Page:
Three main approaches to gathering internet-based data Approach Data collection methods used Examples 1. Online methods to gather surveys, interviews, focus groups, Pelicans, MOOSE data directly from individuals documents (artefacts) 2. Analysing online Participant observation, logging and Media and Comm interaction within virtual visualising interactions among dissertation environments participants. project 3. Large-scale analysis of Emerging! Capture and analysis of Learning Analytics online domains digital traces that people leave online MOOCs (patterns of their search behaviour, text analysis of emails, and hyperlinks)(Eynon et al., 2008)
Ethical issues associated with three approaches
(1). Using online methods to gather data directly from individuals• Online versions of traditional methods. What are they?• Different ethical challenges to f2f context(Mann, 2003)• Ethical challenges? – Difficult to assess the risk to participants, reactions to questions – Confidentiality and anonymity – Informed consent – Words much stronger when written down, permanent records, [stuff on episodic interviews [reference]
(2). Analysing online interactions on the Web • Examples? discussion boards / forums, chat rooms, 3D multi user virtual environments (eg. Second Life), online gaming environments. • Is online environment public, private or even a ‘third place’ (Oldenburg, 1989) • How might we treat the interactions occur in a VLE? • [disclosing identity as a researcher]
(3). Large-scale analysis of the online medium– Possibilities for gathering ‘powerful data … from the surveillance of online populations’ (Eynon et al, 2008: 31).– ‘Recording, reproducing, and analyzing interactions, especially covertly, are more powerful’ than it is the case with off line world (ibid, p. 31).– Learning Analytics, Google Analytics.– Ethical issues: • Methodological (e.g., discourse analysis)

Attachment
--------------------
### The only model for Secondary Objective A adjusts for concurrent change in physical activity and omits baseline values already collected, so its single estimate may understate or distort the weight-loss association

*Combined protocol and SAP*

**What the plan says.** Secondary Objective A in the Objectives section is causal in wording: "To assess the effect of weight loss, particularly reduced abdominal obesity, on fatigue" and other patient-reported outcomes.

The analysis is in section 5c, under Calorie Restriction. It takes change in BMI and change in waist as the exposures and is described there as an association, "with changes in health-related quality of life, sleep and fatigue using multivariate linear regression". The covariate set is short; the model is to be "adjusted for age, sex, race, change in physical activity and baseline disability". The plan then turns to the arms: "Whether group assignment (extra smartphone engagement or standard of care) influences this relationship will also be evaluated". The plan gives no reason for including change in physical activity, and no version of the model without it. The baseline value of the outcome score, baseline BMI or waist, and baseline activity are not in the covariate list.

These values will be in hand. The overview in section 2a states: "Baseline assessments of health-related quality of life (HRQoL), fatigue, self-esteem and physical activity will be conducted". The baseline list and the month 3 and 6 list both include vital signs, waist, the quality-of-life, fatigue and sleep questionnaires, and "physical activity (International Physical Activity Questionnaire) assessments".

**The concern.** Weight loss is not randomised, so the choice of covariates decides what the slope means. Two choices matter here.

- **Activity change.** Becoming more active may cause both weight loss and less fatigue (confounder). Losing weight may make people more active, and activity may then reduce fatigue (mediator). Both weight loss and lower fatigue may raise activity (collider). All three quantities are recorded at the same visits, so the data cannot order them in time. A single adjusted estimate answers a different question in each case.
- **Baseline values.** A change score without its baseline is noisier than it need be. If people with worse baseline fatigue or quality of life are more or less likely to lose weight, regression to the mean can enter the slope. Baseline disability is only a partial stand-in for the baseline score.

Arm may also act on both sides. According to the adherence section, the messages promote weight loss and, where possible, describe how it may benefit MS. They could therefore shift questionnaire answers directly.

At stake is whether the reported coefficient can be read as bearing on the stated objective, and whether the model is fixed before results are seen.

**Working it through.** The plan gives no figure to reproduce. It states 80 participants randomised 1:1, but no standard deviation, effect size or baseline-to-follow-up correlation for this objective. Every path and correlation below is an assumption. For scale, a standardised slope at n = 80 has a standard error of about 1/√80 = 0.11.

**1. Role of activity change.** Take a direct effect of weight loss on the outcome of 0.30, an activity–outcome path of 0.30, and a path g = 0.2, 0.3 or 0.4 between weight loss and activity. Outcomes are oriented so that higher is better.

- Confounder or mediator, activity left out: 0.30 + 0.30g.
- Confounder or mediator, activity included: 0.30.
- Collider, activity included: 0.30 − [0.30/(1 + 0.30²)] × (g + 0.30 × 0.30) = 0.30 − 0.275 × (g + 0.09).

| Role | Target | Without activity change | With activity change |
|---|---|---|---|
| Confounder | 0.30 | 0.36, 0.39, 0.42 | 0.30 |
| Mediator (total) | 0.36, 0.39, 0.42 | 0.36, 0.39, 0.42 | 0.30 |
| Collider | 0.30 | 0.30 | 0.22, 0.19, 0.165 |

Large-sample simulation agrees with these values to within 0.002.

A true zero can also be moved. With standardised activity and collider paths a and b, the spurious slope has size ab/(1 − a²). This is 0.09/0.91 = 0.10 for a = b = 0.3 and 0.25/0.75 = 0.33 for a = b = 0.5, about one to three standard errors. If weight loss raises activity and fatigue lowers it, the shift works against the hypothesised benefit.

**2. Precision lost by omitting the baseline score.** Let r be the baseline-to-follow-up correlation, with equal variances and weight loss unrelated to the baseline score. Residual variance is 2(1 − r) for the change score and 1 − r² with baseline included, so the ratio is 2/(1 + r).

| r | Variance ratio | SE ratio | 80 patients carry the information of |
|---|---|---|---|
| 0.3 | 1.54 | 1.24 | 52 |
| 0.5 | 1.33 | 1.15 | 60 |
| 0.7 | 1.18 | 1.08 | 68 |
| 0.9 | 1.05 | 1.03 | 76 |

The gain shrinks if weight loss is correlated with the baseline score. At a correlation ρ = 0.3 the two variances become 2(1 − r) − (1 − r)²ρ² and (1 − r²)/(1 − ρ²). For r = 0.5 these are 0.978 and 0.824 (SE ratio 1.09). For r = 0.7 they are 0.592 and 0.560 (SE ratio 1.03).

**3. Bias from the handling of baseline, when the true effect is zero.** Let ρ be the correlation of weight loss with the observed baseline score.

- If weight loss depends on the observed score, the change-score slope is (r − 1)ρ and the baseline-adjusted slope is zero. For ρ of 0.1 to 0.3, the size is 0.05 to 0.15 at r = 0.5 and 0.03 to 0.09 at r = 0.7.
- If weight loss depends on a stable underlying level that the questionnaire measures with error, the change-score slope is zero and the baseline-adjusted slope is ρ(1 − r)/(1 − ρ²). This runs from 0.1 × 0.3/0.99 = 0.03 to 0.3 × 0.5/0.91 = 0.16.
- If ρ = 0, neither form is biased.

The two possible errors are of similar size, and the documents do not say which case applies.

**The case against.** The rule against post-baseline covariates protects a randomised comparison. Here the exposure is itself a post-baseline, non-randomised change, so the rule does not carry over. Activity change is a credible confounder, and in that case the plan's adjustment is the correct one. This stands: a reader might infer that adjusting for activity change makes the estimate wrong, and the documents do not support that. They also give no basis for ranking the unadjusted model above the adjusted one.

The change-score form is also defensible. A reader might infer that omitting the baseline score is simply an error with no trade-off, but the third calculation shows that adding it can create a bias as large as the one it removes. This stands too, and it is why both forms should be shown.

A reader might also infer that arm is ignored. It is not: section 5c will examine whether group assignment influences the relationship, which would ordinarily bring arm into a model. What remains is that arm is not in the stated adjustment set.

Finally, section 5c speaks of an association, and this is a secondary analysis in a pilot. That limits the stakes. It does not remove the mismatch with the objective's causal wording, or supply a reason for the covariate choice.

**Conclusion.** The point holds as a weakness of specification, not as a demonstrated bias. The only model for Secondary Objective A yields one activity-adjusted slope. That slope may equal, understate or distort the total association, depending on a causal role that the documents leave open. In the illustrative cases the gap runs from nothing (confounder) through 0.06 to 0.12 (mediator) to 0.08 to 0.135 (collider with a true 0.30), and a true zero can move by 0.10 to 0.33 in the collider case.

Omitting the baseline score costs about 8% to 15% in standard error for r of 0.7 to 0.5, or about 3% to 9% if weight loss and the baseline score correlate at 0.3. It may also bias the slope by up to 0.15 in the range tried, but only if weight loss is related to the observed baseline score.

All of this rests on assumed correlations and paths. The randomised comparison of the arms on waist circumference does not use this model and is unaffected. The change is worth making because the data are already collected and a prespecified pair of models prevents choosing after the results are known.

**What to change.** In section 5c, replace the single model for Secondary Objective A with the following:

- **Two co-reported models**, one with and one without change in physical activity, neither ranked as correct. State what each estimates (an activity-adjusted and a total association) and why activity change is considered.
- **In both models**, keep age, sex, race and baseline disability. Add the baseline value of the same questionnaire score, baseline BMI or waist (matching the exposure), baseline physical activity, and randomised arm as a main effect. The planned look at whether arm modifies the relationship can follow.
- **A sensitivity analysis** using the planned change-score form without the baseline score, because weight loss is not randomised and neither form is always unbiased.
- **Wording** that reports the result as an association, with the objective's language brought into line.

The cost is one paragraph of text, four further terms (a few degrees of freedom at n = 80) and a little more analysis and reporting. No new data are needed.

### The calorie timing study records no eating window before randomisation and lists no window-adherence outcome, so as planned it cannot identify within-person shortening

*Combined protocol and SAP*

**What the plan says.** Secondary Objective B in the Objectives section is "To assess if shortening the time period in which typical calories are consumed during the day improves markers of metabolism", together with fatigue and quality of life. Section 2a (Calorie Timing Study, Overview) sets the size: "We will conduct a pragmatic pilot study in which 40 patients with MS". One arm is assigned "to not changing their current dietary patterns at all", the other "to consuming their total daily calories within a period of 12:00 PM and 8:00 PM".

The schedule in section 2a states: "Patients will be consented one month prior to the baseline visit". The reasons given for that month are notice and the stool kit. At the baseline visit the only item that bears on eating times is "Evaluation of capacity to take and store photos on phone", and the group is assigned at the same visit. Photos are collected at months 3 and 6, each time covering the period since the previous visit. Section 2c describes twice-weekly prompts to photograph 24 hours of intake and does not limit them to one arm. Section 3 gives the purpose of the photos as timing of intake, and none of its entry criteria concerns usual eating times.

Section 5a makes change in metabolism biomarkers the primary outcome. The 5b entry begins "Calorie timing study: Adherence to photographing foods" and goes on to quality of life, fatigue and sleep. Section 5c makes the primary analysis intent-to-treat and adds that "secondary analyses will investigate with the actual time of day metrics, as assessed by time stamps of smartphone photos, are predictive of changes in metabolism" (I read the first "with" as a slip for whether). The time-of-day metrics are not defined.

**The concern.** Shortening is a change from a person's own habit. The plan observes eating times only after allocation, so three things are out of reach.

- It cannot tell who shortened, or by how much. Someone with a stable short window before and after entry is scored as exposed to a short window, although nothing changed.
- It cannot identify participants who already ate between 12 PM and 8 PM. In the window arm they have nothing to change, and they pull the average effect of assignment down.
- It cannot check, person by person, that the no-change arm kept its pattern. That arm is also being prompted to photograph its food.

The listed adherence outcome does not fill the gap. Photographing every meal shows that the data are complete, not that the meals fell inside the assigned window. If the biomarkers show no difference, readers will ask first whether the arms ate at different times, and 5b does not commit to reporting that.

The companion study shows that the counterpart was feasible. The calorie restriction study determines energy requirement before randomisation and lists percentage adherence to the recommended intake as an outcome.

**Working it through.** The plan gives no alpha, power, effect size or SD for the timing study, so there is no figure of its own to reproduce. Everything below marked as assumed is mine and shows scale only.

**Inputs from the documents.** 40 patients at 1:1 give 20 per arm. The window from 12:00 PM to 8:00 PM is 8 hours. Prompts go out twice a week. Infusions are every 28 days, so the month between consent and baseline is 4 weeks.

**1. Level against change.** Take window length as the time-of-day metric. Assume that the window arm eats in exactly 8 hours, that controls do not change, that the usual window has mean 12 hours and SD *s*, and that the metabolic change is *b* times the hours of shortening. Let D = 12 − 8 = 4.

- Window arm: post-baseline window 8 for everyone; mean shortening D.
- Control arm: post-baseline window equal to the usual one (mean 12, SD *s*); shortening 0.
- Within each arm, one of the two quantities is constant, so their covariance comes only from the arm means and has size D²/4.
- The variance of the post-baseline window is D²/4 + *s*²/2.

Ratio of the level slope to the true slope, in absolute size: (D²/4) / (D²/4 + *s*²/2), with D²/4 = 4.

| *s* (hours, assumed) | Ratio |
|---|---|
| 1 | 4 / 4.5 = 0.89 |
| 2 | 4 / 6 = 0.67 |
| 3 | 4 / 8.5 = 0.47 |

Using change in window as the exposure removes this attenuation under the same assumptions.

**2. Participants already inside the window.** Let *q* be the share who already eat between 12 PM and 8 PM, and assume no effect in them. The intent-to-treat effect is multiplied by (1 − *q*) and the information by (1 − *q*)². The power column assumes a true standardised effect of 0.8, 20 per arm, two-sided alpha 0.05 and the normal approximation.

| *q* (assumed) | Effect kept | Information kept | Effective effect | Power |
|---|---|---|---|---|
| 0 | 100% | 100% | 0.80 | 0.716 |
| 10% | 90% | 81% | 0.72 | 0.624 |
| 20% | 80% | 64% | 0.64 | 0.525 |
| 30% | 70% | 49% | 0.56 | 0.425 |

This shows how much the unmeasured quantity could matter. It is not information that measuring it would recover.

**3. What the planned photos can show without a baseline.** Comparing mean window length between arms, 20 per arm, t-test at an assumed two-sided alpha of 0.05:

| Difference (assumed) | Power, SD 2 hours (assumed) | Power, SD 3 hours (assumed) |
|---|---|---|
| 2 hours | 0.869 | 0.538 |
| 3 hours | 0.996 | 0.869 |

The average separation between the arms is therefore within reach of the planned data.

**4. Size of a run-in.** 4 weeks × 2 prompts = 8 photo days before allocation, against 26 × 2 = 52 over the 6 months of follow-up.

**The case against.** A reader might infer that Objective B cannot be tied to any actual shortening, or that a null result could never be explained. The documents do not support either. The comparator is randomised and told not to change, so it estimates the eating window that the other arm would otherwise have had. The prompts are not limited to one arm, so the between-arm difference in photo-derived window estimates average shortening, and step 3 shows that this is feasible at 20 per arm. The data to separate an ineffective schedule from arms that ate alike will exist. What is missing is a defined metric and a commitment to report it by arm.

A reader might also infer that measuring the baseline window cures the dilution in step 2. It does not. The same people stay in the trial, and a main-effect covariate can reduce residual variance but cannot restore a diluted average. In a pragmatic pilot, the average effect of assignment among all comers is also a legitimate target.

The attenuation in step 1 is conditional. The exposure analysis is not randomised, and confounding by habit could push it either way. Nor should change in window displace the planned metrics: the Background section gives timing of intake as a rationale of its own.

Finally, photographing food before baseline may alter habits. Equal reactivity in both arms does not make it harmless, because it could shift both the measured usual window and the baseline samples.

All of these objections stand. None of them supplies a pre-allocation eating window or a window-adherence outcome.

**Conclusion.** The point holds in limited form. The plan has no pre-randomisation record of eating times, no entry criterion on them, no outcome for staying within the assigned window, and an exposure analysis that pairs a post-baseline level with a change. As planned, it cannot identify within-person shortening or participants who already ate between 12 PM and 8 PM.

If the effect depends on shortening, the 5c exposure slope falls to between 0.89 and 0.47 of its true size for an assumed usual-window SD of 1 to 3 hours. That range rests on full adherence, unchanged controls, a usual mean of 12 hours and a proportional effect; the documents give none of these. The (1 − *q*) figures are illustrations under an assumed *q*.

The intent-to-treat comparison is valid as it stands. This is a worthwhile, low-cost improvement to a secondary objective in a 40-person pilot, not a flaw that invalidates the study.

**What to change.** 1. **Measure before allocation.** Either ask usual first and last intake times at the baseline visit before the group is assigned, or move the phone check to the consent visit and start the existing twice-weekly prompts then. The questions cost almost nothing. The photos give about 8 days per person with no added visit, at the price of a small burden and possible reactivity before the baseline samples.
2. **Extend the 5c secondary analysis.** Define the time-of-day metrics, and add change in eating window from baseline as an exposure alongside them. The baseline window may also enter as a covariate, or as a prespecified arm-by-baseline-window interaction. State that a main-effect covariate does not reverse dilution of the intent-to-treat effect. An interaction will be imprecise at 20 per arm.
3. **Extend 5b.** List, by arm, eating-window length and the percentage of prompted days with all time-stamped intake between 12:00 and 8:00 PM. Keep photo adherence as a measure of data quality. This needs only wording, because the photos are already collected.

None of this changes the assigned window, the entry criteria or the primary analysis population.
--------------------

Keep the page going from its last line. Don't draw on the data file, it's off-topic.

Here is a question!• You are the tutor / teacher / lecturer, and you are researching your students’ learning. Should you disclose your identity as a researcher?
And another one!• If you are a blogger or tweeter, and you observe some interesting stuff that fits into your on-going research (and maybe your book). And you might write about that observation later on. Should you have disclosed your identity as a ‘researcher’?
Activity 2An activity (in pairs, 3s or groups) based on four ethical principles [20 minutes]
Four main areas of ethical principles (Diener and Crandall, 1978, in Bryman, 2008, p. 118)
The Activity(in pairs, 3s or small groups) [20 minutes]
What might be the source of ethical concern?the research questionthe samplethe choice of methods (e.g., rationale for thechoice of methods not clear, appropriatenessof the method, how it is going to beimplemented)Other
1. Harm to participantsPotential problems Examples and implicationsPhysical harmHarm to participants developmentLoss of self-esteemStress(Diener and Crandall (1978: 19)
2. Informed consentPotential problems Examples and implicationsMaking sure participants haveopportunity clarify their questionsDigital signatures?Getting informed consent fromparticipants from an onlinecommunity (e.g., a MOOC)